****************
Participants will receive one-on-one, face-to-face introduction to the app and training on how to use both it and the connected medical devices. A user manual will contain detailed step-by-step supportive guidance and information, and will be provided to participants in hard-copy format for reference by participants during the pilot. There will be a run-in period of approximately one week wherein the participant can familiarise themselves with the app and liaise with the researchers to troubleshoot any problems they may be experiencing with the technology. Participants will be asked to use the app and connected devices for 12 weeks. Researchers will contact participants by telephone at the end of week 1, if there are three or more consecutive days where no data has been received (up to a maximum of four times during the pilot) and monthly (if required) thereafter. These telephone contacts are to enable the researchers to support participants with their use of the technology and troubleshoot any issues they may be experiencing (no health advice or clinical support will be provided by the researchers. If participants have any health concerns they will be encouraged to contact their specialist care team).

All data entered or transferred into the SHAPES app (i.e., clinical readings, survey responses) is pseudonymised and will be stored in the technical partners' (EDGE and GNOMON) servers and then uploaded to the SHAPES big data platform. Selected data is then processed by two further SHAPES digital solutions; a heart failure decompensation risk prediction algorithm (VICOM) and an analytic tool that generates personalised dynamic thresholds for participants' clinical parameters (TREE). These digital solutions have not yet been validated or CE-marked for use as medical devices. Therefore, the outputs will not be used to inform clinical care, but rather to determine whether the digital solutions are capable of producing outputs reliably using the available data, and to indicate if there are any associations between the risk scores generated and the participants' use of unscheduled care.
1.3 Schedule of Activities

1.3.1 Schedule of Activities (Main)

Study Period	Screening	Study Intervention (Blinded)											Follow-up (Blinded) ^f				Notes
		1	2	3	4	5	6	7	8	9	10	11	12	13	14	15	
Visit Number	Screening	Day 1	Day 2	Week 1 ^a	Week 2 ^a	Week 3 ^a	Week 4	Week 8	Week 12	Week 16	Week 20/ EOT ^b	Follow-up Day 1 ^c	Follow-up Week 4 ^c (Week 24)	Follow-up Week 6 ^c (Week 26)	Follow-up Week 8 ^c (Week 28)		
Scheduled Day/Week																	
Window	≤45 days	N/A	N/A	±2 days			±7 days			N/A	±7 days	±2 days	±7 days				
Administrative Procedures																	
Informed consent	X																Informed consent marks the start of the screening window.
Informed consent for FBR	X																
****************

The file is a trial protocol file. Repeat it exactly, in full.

Participants will receive one-on-one, face-to-face introduction to the app and training on how to use both it and the connected medical devices. A user manual will contain detailed step-by-step supportive guidance and information, and will be provided to participants in hard-copy format for reference by participants during the pilot. There will be a run-in period of approximately one week wherein the participant can familiarise themselves with the app and liaise with the researchers to troubleshoot any problems they may be experiencing with the technology. Participants will be asked to use the app and connected devices for 12 weeks. Researchers will contact participants by telephone at the end of week 1, if there are three or more consecutive days where no data has been received (up to a maximum of four times during the pilot) and monthly (if required) thereafter. These telephone contacts are to enable the researchers to support participants with their use of the technology and troubleshoot any issues they may be experiencing (no health advice or clinical support will be provided by the researchers. If participants have any health concerns they will be encouraged to contact their specialist care team).

All data entered or transferred into the SHAPES app (i.e., clinical readings, survey responses) is pseudonymised and will be stored in the technical partners' (EDGE and GNOMON) servers and then uploaded to the SHAPES big data platform. Selected data is then processed by two further SHAPES digital solutions; a heart failure decompensation risk prediction algorithm (VICOM) and an analytic tool that generates personalised dynamic thresholds for participants' clinical parameters (TREE). These digital solutions have not yet been validated or CE-marked for use as medical devices. Therefore, the outputs will not be used to inform clinical care, but rather to determine whether the digital solutions are capable of producing outputs reliably using the available data, and to indicate if there are any associations between the risk scores generated and the participants' use of unscheduled care.
1.3 Schedule of Activities

1.3.1 Schedule of Activities (Main)

Study Period	Screening	Study Intervention (Blinded)											Follow-up (Blinded) ^f				Notes
		1	2	3	4	5	6	7	8	9	10	11	12	13	14	15	
Visit Number	Screening	Day 1	Day 2	Week 1 ^a	Week 2 ^a	Week 3 ^a	Week 4	Week 8	Week 12	Week 16	Week 20/ EOT ^b	Follow-up Day 1 ^c	Follow-up Week 4 ^c (Week 24)	Follow-up Week 6 ^c (Week 26)	Follow-up Week 8 ^c (Week 28)		
Scheduled Day/Week																	
Window	≤45 days	N/A	N/A	±2 days			±7 days			N/A	±7 days	±2 days	±7 days				
Administrative Procedures																	
Informed consent	X																Informed consent marks the start of the screening window.
Informed consent for FBR	X																